LARGE parts of Helensburgh and Lomond are at much greater risk of coastal flooding caused by climate change than initially feared, according to a study by Climate Central.

A report released by the independent organisation of leading scientists and journalists reveals far greater global threats from sea level rise than previously thought.

The ‘Flooded Future’ paper, published in the Nature Communications journal, estimates 300 million people worldwide will be living in areas below the projected average annual flood heights in 2050.

An interactive map, using improved digital elevation model (DEM) data, shows swathes of Helensburgh, Rhu, Garelochhead and the peninsula could be permanently underwater in just 30 years.

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Waitrose and Hermitage Academy, along with Craigendoran railway station to the east of Helensburgh, are particularly vulnerable, as is the site of the new £20 million swimming pool and leisure complex.

The updated CoastalDEM method suggests that many of the world’s coastlines are far lower than has been generally known and presents a bleak outlook for coastal communities along the Clyde and Gareloch.

The study says that even if moderate cuts are made to the amount of heat-trapping gases added to the atmosphere over the next three decades, the number of people at threat from rising sea levels will increase more than three-fold in some of the planet’s most densely populated countries.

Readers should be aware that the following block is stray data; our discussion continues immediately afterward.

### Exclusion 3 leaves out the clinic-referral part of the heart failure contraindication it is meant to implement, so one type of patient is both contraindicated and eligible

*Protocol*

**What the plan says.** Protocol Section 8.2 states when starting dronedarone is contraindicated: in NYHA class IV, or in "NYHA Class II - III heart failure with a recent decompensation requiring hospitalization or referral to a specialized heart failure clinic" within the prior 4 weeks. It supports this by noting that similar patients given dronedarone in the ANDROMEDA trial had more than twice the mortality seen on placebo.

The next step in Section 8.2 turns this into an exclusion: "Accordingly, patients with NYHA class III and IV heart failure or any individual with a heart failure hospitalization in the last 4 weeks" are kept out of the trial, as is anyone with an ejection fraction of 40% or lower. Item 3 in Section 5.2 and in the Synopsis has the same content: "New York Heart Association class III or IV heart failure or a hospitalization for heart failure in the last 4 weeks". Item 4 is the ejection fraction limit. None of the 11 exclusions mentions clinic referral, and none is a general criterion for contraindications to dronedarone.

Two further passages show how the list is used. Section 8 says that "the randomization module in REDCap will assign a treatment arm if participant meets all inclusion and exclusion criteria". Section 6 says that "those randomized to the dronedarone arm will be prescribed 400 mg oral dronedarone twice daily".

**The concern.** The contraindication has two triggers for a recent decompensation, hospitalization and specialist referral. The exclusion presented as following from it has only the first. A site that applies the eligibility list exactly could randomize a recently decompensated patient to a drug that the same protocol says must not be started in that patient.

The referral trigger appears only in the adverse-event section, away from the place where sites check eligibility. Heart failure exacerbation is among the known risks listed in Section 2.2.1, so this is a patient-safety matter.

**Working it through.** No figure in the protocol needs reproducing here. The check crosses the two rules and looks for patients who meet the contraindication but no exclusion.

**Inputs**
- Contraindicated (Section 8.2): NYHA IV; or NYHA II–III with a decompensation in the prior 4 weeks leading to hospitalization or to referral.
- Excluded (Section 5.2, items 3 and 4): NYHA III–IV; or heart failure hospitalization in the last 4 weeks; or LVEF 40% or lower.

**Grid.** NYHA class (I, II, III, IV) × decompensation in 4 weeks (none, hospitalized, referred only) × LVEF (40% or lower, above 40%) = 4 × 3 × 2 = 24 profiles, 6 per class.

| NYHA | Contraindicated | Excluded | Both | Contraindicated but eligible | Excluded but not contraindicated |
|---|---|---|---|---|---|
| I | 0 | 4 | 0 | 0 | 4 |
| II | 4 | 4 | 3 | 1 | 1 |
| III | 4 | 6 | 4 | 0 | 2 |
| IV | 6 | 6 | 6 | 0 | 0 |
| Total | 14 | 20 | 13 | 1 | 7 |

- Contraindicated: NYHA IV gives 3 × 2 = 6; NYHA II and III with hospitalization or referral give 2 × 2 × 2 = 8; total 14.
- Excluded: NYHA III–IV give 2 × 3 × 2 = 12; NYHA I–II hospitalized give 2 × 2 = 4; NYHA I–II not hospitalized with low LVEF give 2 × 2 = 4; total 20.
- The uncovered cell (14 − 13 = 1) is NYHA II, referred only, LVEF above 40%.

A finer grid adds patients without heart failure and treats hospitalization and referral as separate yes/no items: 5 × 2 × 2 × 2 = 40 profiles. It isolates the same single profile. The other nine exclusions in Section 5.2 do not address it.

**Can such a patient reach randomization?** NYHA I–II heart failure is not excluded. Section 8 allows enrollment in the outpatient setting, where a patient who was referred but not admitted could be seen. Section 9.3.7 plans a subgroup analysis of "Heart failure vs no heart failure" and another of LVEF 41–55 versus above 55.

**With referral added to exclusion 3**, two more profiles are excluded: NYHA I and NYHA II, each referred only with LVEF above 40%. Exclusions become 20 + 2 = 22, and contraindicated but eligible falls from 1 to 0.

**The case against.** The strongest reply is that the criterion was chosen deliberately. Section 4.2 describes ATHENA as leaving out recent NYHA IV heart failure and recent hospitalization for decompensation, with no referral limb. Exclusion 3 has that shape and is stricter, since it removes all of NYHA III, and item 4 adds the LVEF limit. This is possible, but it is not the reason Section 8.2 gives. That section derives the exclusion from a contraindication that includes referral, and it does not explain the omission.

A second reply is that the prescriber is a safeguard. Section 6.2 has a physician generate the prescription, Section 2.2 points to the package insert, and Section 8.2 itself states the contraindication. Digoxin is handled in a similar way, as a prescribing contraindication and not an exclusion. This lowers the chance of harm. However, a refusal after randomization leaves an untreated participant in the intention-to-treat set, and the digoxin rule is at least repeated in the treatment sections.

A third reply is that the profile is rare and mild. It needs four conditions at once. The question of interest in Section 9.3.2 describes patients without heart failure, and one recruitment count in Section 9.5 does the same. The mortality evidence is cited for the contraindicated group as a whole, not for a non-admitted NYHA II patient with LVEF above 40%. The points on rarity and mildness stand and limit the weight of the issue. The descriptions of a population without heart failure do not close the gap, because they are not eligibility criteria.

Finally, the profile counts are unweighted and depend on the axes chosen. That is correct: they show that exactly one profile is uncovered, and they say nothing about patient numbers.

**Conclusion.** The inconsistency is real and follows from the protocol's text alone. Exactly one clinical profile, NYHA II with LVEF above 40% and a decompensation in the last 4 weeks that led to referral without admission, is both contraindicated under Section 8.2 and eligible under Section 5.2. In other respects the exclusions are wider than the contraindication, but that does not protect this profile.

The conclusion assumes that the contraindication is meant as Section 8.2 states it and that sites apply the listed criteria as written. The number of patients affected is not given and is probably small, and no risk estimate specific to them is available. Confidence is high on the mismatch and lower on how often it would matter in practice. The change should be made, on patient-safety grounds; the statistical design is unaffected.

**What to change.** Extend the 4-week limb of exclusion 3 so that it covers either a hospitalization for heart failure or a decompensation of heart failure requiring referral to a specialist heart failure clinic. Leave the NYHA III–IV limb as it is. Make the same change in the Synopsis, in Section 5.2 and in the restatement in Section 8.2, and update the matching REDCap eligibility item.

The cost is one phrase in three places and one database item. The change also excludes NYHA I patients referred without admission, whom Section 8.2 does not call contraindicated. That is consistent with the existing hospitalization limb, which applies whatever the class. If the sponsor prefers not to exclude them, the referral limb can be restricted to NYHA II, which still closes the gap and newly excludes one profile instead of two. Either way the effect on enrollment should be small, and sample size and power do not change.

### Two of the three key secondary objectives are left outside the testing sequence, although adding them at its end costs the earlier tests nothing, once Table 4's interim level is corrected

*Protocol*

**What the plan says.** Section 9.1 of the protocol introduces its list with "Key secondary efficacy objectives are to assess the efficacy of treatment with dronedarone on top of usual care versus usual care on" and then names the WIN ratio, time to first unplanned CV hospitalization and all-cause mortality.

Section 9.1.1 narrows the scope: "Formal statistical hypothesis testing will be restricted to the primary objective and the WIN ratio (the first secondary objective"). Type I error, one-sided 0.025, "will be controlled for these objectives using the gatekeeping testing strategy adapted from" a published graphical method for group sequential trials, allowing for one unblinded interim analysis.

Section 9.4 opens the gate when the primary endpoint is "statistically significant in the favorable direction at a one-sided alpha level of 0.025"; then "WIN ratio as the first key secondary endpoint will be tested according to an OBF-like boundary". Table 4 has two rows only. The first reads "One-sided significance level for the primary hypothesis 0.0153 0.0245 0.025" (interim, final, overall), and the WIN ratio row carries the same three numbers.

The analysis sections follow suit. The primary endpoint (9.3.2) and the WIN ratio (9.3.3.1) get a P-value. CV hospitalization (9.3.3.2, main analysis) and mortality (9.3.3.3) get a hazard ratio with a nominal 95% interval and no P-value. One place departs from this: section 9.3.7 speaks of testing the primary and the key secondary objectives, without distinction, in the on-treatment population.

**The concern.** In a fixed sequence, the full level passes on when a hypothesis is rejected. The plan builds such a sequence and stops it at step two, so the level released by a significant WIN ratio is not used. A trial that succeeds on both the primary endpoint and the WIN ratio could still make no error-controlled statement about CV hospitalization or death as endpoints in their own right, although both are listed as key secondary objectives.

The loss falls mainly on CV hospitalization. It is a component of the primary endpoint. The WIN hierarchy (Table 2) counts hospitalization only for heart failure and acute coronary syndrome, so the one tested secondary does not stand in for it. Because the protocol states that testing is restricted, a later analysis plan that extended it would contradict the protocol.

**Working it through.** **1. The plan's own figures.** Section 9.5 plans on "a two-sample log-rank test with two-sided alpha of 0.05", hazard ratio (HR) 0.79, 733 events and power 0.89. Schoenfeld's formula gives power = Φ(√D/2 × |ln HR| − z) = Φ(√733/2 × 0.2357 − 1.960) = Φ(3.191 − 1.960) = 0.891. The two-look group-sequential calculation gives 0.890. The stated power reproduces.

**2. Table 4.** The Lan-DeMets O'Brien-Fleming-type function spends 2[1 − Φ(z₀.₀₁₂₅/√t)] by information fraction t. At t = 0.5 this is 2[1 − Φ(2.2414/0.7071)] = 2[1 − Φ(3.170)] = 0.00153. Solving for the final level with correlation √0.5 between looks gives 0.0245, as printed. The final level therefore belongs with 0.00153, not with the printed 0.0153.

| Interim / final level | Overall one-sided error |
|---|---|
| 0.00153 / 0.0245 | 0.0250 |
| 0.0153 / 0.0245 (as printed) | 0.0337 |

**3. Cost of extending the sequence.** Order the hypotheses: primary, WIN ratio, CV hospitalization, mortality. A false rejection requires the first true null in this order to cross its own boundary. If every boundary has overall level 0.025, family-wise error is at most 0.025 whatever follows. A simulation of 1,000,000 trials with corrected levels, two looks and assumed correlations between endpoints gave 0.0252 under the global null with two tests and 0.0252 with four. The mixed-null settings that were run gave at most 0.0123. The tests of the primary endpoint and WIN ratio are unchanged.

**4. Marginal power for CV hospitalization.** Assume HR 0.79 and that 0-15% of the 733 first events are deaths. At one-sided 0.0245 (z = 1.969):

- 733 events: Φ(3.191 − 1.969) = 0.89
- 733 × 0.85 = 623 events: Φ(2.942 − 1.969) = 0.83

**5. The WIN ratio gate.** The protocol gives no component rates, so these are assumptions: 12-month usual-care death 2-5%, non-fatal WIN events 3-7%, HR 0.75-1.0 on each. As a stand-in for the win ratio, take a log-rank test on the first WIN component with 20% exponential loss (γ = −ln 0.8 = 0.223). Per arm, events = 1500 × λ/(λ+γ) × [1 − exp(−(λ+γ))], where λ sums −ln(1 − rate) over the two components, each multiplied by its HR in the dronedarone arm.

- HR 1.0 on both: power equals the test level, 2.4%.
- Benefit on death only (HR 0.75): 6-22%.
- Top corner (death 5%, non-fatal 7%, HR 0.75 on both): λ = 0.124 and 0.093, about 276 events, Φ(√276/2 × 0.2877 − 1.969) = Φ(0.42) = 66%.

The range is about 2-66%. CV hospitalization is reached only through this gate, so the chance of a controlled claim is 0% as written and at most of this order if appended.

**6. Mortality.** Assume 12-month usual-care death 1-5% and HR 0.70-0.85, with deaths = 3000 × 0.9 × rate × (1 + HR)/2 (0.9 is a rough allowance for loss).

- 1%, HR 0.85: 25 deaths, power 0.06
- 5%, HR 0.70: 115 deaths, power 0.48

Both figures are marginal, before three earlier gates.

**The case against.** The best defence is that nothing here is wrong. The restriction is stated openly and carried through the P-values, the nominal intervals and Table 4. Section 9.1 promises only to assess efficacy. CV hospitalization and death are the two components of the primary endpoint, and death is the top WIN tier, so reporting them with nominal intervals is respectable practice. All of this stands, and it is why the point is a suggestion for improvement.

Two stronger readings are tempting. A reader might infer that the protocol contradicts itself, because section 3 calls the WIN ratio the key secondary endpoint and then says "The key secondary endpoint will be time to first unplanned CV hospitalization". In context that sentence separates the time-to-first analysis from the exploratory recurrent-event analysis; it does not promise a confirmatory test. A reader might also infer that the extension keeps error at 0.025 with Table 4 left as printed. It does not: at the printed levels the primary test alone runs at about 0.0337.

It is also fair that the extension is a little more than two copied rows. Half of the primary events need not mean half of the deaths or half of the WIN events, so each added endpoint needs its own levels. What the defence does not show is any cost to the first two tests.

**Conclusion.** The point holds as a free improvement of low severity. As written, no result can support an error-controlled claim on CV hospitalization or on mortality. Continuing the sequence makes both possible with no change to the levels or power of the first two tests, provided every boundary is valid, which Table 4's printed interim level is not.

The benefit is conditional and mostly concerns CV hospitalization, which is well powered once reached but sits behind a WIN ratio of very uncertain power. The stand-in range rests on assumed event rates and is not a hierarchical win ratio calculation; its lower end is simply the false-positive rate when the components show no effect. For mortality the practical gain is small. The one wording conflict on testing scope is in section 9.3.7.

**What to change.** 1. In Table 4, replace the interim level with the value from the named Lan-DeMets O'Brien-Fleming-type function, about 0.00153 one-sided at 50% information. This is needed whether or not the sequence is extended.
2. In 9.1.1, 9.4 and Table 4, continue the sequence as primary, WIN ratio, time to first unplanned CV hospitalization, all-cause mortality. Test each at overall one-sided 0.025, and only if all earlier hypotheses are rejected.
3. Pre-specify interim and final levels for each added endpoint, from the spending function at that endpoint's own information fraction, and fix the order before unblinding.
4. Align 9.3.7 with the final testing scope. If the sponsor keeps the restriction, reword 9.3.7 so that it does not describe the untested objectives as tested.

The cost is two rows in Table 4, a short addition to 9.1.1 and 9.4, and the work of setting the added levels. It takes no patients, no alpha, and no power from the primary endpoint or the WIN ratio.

The report states: “As sea levels continue to rise throughout the century, chronic flooding will spread and more land will be permanently lost to the ocean.

“The bad news is again concentrated in Asia. China, Bangladesh, India, Vietnam, Indonesia, and Thailand are home to the greatest number of people who today live on land that could be threatened by permanent inundation by 2100 - 151 million in total, and 43 million in China alone.

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“But the danger of permanent inundation is by no means be limited to Asia. In 19 countries, from Nigeria and Brazil to Egypt and the United Kingdom, land now home to at least one million people could fall permanently below the high tide line at the end of the century and become permanently inundated, in the absence of coastal defences.”

The report, which does not take into account existing or potential future coastal protections, adds: “Over the course of the twenty-first century, global sea levels are projected to rise between about two and seven feet, and possibly more.

“The key variables will be how much warming pollution humanity dumps into the atmosphere and how quickly the land-based ice sheets in Greenland and especially Antarctica destabilise.”

The full map can be found at

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